The Facts About Ring v. Arizona and the Jury's Role in Capital Sentencing
45 Pages Posted: 5 Mar 2010 Last revised: 4 Apr 2012
Date Written: March 3, 2010
When it was decided in 2002, Ring v. Arizona appeared to be a watershed in the way capital sentences are handed out in the United States: it overturned several states’ death penalty statutes and appeared to imperil many more. Ring announced that the rule of Apprendi v. New Jersey applied to capital sentencing and required that any fact necessary to the imposition of the death penalty be proven to a jury and beyond a reasonable doubt. Yet eight years after the case was decided, it is not clear what, if anything, Ring in fact demands of the states. Determining exactly what constitutes fact-finding, and therefore which tasks must be carried out by the capital jury rather than a judge, remains a challenging task.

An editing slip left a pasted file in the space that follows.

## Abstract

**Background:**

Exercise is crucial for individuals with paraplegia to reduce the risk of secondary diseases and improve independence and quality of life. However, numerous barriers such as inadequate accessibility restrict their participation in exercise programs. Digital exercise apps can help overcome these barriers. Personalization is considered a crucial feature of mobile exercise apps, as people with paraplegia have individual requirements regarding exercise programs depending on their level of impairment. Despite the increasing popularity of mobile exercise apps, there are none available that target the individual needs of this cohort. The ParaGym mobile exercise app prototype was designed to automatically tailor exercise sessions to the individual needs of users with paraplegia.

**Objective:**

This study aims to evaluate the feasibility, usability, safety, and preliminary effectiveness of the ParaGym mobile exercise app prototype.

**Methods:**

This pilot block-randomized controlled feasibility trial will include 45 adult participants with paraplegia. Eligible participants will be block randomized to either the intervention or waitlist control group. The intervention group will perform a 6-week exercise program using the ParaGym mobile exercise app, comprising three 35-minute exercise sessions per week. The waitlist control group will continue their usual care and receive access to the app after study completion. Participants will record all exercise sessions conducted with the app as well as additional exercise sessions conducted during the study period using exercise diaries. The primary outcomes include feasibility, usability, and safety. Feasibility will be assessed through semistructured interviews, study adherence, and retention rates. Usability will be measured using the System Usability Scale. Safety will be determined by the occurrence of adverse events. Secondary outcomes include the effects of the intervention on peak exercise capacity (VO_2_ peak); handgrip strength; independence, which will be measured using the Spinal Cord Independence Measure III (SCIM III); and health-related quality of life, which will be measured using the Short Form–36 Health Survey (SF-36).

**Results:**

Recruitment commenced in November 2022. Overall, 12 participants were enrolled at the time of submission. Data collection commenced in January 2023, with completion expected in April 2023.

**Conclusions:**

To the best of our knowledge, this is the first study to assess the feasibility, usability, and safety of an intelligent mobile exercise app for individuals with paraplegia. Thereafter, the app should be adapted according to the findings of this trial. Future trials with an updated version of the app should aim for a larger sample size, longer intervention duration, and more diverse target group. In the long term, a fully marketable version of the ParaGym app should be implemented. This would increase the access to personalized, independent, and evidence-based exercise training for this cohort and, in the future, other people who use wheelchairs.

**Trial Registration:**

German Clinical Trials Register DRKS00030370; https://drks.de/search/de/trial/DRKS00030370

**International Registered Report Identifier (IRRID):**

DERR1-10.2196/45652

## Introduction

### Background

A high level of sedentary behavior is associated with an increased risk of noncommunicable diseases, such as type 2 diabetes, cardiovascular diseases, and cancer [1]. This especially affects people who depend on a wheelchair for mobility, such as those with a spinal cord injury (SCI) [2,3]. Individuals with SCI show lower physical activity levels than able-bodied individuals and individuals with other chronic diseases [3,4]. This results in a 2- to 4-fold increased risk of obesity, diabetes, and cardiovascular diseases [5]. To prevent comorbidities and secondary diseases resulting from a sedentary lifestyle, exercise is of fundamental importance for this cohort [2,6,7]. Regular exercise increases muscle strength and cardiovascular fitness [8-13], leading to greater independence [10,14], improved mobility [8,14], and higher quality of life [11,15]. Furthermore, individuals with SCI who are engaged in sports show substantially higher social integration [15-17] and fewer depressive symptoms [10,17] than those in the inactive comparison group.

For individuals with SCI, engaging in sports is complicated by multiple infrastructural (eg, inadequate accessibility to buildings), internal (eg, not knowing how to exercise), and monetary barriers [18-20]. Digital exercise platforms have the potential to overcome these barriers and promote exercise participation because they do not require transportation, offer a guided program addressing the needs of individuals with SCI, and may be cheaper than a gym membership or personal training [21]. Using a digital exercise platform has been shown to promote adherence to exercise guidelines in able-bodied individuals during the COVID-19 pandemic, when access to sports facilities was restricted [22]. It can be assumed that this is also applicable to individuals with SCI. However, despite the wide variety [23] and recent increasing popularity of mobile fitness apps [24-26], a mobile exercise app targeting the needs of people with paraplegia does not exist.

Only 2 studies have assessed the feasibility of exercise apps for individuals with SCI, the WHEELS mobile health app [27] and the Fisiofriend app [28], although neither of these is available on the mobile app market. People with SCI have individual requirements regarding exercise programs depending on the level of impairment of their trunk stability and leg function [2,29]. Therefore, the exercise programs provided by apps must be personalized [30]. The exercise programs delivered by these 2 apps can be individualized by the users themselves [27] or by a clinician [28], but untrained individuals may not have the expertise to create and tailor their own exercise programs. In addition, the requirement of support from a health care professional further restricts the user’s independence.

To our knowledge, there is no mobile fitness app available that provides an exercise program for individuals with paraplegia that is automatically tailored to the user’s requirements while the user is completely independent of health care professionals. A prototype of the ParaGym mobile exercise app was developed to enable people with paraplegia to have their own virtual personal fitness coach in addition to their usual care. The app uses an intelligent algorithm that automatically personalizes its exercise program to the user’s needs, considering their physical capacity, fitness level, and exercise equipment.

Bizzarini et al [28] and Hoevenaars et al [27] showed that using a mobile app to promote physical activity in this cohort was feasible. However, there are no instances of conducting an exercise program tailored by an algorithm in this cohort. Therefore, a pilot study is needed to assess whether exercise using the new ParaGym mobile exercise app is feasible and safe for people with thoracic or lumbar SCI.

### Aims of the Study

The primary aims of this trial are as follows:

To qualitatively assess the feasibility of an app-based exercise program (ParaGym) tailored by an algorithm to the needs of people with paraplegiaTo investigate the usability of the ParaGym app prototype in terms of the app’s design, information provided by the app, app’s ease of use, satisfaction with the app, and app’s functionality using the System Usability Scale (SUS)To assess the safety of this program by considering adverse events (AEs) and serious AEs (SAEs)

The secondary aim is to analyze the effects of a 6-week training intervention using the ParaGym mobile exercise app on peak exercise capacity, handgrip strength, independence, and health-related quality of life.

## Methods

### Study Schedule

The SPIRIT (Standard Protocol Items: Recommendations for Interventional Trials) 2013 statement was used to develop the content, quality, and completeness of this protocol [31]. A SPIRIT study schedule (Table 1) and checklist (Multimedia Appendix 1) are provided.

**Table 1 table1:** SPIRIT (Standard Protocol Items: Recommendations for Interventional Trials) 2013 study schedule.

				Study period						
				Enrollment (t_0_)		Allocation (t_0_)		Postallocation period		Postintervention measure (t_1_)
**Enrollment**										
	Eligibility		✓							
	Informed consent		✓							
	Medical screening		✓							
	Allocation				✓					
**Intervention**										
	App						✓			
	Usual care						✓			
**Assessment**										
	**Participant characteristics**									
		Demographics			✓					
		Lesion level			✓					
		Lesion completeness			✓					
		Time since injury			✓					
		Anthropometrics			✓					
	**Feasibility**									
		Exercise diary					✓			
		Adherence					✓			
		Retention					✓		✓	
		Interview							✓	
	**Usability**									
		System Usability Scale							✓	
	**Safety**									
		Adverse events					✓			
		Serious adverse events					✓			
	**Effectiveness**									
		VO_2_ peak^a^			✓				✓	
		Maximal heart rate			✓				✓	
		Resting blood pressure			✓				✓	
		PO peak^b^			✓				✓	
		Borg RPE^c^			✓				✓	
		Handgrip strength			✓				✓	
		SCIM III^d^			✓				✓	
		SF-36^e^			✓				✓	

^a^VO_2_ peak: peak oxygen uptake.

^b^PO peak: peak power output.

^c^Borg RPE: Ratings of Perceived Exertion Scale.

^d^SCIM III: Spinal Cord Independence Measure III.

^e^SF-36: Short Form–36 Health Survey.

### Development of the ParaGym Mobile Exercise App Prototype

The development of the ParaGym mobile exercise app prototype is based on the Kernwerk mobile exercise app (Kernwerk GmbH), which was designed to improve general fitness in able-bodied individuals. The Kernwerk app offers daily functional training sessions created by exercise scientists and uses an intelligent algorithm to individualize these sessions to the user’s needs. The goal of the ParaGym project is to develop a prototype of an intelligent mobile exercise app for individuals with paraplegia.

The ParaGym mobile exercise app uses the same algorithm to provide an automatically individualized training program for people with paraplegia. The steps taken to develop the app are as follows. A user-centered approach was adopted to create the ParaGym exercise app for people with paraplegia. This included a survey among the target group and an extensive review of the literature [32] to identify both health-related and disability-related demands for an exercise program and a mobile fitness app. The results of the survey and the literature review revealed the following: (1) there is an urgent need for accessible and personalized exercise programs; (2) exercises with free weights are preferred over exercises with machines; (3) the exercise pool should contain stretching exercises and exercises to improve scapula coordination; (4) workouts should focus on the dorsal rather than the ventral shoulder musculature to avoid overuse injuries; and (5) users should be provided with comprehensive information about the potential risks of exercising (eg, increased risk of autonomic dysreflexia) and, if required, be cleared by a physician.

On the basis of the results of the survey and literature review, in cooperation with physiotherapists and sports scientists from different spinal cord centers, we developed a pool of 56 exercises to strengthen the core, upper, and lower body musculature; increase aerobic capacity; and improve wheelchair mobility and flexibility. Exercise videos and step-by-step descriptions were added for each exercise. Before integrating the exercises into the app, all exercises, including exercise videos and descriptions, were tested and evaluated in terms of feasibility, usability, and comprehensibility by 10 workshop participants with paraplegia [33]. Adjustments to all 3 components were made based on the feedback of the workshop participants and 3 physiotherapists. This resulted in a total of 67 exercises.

In this article we investigate the impact of Ring by analyzing several typical capital statutes against both the language of the Ring opinion and the broader framework of the Court’s Sixth and Eighth Amendment jurisprudence. What we find is that in all but the most obvious cases, Ring’s mandate is an extraordinarily weak one. What is more, Ring creates perverse incentives for the states; juries can be removed from the capital sentencing equation entirely simply by making capital decisionmaking open-ended and amorphous rather than fact-based and legalistic. We argue that this pressure toward open-ended decisionmaking creates significant Eighth Amendment concerns.
We conclude that this tension between the Sixth and Eighth Amendments demonstrates the limits of Ring’s narrow focus on fact-finding and argues for the grounding of a more robust capital jury right in the Eighth Amendment.
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